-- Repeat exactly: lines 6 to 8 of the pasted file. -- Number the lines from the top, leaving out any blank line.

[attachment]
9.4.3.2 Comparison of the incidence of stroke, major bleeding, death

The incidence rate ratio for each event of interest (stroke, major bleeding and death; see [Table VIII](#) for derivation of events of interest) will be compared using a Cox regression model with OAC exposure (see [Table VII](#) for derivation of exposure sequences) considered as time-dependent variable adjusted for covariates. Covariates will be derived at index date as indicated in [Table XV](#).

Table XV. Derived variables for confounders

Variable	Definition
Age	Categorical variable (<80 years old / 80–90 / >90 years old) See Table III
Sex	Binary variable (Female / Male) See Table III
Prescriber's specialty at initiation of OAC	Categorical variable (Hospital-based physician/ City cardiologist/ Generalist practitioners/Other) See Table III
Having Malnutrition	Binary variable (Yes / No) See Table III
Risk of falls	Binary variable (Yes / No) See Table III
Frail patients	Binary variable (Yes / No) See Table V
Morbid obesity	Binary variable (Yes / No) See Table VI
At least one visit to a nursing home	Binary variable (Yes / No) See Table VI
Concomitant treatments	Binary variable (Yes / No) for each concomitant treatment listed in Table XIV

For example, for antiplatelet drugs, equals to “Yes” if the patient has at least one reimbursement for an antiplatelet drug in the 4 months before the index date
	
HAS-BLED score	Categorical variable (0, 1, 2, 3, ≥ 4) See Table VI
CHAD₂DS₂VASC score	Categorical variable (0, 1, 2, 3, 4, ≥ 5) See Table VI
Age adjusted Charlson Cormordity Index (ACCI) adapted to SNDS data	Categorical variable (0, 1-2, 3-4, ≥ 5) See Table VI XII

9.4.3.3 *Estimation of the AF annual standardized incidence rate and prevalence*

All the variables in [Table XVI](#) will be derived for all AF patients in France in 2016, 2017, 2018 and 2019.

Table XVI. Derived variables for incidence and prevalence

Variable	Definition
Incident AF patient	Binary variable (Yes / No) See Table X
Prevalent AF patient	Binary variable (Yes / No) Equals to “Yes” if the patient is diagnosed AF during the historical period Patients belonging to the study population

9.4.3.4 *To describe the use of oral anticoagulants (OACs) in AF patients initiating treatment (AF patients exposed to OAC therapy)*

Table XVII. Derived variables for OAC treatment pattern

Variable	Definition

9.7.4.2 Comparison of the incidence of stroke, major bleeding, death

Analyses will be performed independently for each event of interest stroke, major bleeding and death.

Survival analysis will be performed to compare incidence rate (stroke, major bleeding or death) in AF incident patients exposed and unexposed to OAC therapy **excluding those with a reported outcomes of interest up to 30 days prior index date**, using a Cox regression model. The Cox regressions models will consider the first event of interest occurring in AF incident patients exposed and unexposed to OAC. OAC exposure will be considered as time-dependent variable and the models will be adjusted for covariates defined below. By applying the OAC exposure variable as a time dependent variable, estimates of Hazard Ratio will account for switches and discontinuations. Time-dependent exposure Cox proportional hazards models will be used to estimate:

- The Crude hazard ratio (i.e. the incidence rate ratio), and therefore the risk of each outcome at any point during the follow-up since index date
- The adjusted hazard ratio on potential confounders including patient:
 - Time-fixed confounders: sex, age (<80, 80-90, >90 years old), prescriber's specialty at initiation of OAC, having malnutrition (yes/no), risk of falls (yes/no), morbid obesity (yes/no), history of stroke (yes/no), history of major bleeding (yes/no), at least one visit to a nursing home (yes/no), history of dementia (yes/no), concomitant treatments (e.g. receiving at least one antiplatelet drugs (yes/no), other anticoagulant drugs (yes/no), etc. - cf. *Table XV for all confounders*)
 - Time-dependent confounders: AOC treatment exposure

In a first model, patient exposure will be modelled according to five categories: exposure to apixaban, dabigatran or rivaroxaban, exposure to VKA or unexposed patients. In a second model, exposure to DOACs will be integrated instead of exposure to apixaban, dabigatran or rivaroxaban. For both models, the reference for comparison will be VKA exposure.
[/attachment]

Sex	Binary variable (Female / Male) See Table III
Prescriber's specialty at initiation of OAC	Categorical variable (Hospital-based physician/ City cardiologist/ Generalist practitioners/Other) See Table III
Having Malnutrition	Binary variable (Yes / No) See Table III